Asian petrochemicals gather steam

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The petrochemicals sector, a significant contributor to the Asian economy, is overriding challenges against the back of a steady demand, says Angelica Buan.

The lingering low price of oil bodes well for petrochemicals demand, according to experts. And it will take a while, or maybe never, for oil prices to revert to the US$100/barrel base target.

Citing the World Bank (WB) report on global economic prospects, the oil prices are projected to remain low this year, and could rise slightly next year. The price slump was drastic in the second half of 2014, yet it translated to more brisk demand for petrochemical products. For example, the low oil price has seen a reduction in the cost of naphtha – a feedstock needed by the plastics industry.

IHS Chemical also pointed out that lower oil price is resulting in lower chemical product prices, being that oil sets the production cost and price for many chemicals, plastics and synthetic fibres.

A report from Transparency Market Research (TMR) has reiterated this demand hike for petrochemicals in major end-use industries, including construction, plastics, textiles and healthcare. The increase in demand is projected through 2030, amidst the favourable operating conditions in regions such as the Middle East and Asia.

While oil price cuts are a welcome respite for the plastics industry that has survived the impact of global economic crisis, the price volatility of natural gas has an inimical bearing on the petrochemicals market. Nevertheless, analysis for the sector indicates that market revenue will continue to kick in, as it is forecast to reach more or less US$800 billion in 2018, according to TMR and BMI Research in their respective reports.

China’s balancing act

China remains the largest petrochemical market in Asia, and the third largest globally. It accounts for 25% of the global consumption, despite the growth slowdown. India follows China in terms of demand volume.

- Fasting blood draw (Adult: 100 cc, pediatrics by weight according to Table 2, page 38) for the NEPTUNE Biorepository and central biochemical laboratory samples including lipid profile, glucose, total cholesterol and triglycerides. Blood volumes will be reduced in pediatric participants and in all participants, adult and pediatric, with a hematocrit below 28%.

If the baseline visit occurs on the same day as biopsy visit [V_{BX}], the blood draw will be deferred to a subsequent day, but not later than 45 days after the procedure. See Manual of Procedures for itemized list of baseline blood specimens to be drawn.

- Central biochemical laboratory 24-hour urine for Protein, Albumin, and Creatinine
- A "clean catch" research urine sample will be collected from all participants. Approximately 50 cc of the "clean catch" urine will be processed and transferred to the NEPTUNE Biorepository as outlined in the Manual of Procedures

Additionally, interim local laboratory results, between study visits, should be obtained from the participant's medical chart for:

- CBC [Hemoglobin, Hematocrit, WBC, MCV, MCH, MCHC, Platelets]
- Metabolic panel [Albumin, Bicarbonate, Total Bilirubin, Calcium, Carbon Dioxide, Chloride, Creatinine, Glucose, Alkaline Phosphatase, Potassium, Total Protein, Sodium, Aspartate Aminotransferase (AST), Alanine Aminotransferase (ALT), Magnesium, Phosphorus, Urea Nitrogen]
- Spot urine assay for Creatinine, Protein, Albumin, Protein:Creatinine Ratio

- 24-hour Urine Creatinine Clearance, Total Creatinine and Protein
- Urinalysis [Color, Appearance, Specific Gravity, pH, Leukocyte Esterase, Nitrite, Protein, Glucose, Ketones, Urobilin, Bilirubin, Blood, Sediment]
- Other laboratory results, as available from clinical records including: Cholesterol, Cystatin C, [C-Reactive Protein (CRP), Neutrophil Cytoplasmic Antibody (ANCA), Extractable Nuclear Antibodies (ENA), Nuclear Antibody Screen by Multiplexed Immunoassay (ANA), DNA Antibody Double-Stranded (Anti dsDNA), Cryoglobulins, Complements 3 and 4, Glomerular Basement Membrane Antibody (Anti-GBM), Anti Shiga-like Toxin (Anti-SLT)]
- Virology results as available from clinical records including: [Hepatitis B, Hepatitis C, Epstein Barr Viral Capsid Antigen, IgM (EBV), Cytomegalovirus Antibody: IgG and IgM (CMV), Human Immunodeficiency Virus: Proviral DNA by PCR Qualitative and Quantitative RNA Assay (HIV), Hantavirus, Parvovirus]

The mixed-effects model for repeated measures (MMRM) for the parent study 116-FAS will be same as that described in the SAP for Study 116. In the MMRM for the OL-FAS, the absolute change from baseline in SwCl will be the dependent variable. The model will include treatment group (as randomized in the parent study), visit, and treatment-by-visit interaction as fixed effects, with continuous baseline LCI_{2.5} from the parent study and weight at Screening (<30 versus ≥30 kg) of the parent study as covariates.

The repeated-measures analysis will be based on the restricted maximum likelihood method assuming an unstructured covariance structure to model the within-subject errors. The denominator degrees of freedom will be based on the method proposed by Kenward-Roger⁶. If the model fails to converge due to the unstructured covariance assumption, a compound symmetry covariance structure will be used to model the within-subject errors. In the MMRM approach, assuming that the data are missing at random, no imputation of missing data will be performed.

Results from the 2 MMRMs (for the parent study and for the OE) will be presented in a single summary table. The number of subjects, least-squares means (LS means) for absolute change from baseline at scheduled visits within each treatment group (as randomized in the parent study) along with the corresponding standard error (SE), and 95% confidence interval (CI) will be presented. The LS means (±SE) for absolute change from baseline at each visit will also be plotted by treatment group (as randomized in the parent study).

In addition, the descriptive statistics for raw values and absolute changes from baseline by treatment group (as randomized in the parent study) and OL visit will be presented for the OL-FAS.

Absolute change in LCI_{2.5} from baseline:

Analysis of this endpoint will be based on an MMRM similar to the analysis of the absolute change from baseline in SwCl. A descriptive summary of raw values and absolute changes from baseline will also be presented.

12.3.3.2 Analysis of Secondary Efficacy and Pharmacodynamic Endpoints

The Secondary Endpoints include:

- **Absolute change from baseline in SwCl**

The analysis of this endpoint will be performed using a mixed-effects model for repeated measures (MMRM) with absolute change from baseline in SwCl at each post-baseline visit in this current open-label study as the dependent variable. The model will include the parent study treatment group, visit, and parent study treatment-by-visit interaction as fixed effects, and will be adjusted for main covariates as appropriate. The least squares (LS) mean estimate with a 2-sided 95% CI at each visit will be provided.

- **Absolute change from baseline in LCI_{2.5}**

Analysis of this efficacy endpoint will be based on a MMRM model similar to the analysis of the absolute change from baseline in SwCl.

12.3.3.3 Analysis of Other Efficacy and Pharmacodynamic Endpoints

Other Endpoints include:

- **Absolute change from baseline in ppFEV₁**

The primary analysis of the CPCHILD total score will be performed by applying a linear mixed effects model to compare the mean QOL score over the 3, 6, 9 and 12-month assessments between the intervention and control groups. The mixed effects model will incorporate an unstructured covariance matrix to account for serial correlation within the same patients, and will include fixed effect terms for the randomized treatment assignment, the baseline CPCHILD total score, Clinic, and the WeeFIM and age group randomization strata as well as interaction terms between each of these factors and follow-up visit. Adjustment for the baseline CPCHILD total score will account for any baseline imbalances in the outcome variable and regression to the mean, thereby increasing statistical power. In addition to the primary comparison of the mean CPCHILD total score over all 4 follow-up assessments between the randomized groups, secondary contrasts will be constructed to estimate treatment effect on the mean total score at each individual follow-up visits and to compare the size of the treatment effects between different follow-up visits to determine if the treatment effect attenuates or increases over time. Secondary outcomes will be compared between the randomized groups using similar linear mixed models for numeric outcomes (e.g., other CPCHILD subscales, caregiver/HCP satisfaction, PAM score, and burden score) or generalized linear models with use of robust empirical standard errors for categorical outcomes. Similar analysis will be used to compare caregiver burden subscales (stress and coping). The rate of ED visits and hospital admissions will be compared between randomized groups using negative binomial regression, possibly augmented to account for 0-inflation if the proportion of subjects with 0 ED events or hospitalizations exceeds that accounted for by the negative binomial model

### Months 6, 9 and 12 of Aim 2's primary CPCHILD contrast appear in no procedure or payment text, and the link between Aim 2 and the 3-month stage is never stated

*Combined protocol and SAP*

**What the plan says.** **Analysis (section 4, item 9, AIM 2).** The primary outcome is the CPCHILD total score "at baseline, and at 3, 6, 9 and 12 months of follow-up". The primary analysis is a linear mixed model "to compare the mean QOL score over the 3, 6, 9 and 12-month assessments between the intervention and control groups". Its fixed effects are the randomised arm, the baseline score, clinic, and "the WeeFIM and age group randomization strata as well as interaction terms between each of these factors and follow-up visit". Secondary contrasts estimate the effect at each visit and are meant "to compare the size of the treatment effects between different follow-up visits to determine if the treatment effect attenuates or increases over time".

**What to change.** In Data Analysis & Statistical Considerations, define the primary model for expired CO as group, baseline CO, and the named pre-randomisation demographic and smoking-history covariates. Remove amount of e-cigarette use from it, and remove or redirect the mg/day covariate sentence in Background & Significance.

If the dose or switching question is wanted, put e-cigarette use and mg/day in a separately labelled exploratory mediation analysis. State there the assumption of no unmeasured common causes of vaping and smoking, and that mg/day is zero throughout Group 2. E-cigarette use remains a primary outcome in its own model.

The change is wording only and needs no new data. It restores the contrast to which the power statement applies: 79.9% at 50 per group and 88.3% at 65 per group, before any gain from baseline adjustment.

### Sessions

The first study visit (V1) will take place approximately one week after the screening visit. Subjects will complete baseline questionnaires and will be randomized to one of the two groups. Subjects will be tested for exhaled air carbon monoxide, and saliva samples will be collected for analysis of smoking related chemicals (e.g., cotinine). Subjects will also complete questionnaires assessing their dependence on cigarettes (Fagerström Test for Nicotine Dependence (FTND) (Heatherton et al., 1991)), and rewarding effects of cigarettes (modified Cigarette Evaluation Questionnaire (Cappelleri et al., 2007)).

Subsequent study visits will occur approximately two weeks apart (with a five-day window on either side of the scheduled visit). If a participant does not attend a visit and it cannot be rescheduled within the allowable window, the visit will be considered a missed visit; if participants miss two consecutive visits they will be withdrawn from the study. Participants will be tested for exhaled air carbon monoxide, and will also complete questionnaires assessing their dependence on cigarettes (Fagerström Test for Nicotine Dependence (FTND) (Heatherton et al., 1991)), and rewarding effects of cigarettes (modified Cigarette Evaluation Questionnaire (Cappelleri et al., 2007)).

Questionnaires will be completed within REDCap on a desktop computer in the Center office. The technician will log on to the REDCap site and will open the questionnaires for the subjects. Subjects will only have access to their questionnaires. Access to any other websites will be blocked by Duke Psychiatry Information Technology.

As a whole, the Asia Pacific (APAC) region represents approximately half the global consumption volume, according to BMI Research.

An earlier study by Japan’s ministry of economy, trade and industry, noted that new facilities are coming up in China and India, as well as in the Middle East.

The Dutch consultancy group, KPMG, has estimated China’s growth rates to be around 10% yearly for the last ten years, owing to the demand for Chinese manufactured goods. It is also for this reason that key customers of the chemical industry have shifted their manufacturing and production to China.

However, industry players are observing slower increase of petrochemical product imports by the country.

At the recent Asia Petrochemical Industry Conference (APIC) held in May in South Korea, the delegates discussed how China’s imports of major petrochemical products, such as PP, remains either slow or flat amidst the high requirement in China for such products.

Meanwhile, Managing Consultant Mazlan Razak of Thailand-based energy consultancy firm, Nexant, in his presentation during the Chemorbis Asia Petrochemicals Conference held in June in Kuala Lumpur, said that China will continue to rely on imports to meet its PE and PP demand. But it is only a matter of time that the country achieves self-sufficiency, particularly in these materials, and as a result could soon be exporting to other Asian countries.